Emotional hunger is driven by the head, not by the stomach where actual hunger comes from. This is one way to battle emotional eating, and we’ll cover more on this later on in the article.
The Strategy: Take Care of Yourself
Put your mental health first.
In times of high stress, many people resort to emotional eating as a source of self soothing. If this is the case for you, and a negative emotional event is affecting your weight, first of all, don’t be too hard on yourself.
There are better ways to self soothe than turning to comfort foods. Try finding support with family and friends, or speak with a professional.
You need to process the event somehow, and constructive support will help you more in the long run than keeping it to yourself and trying to ‘fix it’ with food.
Some important things to remember in situations like these are:
- This is a tough time. To keep your strength, take good care of your body with healthy food and physical activity.
- If you do find you’re craving comfort foods, ask yourself if you’re really hungry or is this purely emotional? If it’s the latter, find something to do. Call a friend, read a book, go for a walk.
- Don’t be too hard on yourself. Give yourself time to process what you’re going through, but don’t let this be a setback that you’ll regret later.
Reason 4: You’re Experiencing a Disturbance in Your Regular routine
Finally, a new routine may also cause a change in eating habits. This is very common with life events such as falling in love, moving to a new city, or going on an extended vacation.
These (happy and wonderful!) situations may mean you go out to eat more, are more careless with your food choices and you think, “So what – I’m enjoying life!” Good for you! And so you should.
However, it’s important to come back to reality at some point and check in with yourself. It will be easier to manage your weight when you’ve regained 5 pounds, than if you’ve regained 15 pounds.
The Strategy: Put Your Needs First
“I need to take care of myself before I can take care of others.”
These (usually) cheerful situations can distract us from our healthier habits and patterns. These are events such as starting a new job, a new relationship, or having a child. All wonderful, happy things, but disruptive nonetheless!
Perhaps your new partner loves fast food, and you enjoy cozy nights together, with take out pizzas and wine.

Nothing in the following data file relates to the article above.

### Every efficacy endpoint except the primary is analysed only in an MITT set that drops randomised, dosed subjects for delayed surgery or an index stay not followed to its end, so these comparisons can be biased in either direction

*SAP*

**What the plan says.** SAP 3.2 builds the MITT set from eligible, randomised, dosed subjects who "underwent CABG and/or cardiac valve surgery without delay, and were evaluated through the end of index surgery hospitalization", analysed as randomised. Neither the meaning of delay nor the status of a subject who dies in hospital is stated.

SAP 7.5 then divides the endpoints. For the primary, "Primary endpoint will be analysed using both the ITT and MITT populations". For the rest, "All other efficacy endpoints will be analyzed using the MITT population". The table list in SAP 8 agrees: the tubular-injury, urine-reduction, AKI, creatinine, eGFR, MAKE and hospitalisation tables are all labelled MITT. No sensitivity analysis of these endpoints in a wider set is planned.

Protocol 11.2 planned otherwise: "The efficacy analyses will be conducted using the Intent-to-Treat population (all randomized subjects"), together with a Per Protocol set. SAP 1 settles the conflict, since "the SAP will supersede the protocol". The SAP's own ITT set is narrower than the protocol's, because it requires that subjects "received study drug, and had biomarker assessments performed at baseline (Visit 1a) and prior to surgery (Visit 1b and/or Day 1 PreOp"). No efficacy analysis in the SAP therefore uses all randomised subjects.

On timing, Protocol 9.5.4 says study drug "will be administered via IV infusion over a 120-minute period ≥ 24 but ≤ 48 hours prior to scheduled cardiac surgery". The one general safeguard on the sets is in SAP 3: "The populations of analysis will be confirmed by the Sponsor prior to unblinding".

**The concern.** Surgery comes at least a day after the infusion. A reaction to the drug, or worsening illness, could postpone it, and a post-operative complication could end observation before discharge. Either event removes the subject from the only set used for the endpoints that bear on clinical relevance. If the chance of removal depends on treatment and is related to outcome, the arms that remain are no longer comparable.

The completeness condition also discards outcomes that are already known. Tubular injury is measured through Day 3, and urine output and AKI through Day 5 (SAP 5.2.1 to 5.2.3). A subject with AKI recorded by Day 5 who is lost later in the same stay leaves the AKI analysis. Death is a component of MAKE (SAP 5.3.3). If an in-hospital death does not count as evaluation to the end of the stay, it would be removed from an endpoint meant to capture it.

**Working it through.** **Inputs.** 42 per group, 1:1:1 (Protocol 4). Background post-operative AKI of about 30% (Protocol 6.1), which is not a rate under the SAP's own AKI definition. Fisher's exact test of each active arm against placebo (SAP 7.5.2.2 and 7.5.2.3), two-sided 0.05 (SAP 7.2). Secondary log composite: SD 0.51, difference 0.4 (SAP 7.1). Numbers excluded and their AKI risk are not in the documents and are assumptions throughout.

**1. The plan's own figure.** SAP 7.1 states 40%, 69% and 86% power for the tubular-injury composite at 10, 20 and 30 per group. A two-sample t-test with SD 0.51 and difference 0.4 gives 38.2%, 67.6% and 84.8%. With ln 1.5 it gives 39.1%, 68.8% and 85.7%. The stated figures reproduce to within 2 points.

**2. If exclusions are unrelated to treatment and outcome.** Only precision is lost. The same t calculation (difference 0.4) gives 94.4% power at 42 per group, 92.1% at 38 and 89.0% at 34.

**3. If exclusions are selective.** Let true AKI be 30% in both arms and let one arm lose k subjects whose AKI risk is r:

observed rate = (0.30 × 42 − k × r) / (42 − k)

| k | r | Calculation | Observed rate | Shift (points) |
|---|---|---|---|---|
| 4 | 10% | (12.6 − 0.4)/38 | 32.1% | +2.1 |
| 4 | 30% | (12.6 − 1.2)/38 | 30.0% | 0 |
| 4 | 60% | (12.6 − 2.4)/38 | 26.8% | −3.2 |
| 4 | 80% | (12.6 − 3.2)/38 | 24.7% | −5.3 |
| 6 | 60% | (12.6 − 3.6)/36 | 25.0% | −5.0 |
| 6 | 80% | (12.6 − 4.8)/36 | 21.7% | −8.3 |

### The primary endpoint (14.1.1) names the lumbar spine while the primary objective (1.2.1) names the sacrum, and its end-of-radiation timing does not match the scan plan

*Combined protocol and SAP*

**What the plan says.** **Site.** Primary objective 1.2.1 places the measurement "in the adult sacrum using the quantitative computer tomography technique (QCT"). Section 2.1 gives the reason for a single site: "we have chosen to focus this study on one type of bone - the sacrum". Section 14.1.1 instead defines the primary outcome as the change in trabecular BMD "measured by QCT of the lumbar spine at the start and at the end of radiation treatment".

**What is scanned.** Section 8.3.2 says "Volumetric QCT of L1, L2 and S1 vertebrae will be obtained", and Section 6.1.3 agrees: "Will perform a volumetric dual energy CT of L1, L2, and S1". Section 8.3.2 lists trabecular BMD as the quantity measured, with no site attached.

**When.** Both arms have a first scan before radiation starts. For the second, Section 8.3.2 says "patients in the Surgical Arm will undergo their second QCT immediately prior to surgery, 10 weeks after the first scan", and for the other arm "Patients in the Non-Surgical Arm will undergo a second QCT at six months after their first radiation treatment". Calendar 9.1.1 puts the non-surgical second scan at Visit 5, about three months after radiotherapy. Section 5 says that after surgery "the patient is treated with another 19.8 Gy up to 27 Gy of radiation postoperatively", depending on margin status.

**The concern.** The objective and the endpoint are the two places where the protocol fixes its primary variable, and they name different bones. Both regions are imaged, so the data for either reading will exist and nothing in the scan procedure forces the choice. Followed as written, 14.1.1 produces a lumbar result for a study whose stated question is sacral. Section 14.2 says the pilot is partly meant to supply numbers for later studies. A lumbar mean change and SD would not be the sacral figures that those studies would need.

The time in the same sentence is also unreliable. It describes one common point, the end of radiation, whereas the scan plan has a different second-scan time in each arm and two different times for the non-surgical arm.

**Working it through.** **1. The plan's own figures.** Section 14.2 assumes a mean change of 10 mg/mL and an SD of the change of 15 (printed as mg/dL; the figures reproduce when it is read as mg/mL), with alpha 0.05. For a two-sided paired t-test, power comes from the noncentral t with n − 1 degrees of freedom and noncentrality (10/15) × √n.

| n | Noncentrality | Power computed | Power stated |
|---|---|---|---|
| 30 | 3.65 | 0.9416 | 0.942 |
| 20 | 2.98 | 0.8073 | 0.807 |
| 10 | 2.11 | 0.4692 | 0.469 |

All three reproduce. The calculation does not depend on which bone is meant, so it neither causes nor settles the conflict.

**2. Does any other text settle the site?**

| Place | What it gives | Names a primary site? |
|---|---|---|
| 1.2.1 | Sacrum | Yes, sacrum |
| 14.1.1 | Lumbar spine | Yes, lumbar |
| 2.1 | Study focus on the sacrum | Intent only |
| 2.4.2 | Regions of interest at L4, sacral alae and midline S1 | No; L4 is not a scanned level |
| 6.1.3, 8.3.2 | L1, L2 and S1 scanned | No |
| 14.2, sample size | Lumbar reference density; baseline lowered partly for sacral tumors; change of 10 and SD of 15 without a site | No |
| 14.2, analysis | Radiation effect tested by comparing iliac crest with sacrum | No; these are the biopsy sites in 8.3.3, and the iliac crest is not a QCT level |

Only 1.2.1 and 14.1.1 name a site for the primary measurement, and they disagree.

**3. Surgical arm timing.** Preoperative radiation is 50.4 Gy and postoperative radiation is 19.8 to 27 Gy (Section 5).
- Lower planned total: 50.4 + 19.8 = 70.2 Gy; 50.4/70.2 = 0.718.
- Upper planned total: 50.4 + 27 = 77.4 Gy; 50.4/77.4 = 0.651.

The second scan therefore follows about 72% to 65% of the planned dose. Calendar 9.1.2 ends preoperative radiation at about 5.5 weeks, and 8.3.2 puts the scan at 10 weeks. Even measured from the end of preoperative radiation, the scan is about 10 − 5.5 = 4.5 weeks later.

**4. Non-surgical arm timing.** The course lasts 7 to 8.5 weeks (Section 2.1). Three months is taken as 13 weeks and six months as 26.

Maybe your new job has you working long hours, and you find it hard to prepare yourself a healthy meal.
Or you’ve just had a baby, and you just don’t have the time or energy to prepare nourishing meals.
The same goes for college students. Freshman are known to gain ‘The Freshman Fifteen’ – 15 pounds of added weight in the first year due to an unhealthy lifestyle and figuring out how to take care of themselves. That is a pretty good indicator of what an unhealthy lifestyle can result in.
Put your needs first*, feed your body with nourishing foods. If you get take out, order a salad. If you don’t have time to cook, find healthy ready meal options or spend some of your time on the weekends meal prepping. If you’ve had a baby, ask a family member or friend to help you prepare meals or find some quick easy dishes to prepare.
*If you’ve had a baby then of course, you need to take care of the baby as a priority, but remember – If Mama’s not happy, nobody’s happy!
As you can see, losing weight is one thing, and maintaining it is a continuation of that program which takes a little effort and getting used to. However, with these simple techniques it is possible to manage long term weight maintenance.
Over time, this will become easier as you get used to incorporating healthy eating habits into your lifestyle.
In short, we need to eat in order to survive, so eating well SHOULD be pretty high up on our list of priorities!
We have some more free tools to help you succeed! Be sure to have a look at our 28 Day Holistic Diet Challenge for more simple recipes, and our article on The 20 Best Foods For Successful Weight Loss.
As always, if you have any questions, or just need a little more motivation, please email me – email@example.com and I’ll be happy to help!
This article has been nutritionally verified by Beth Weiner MPH, RDN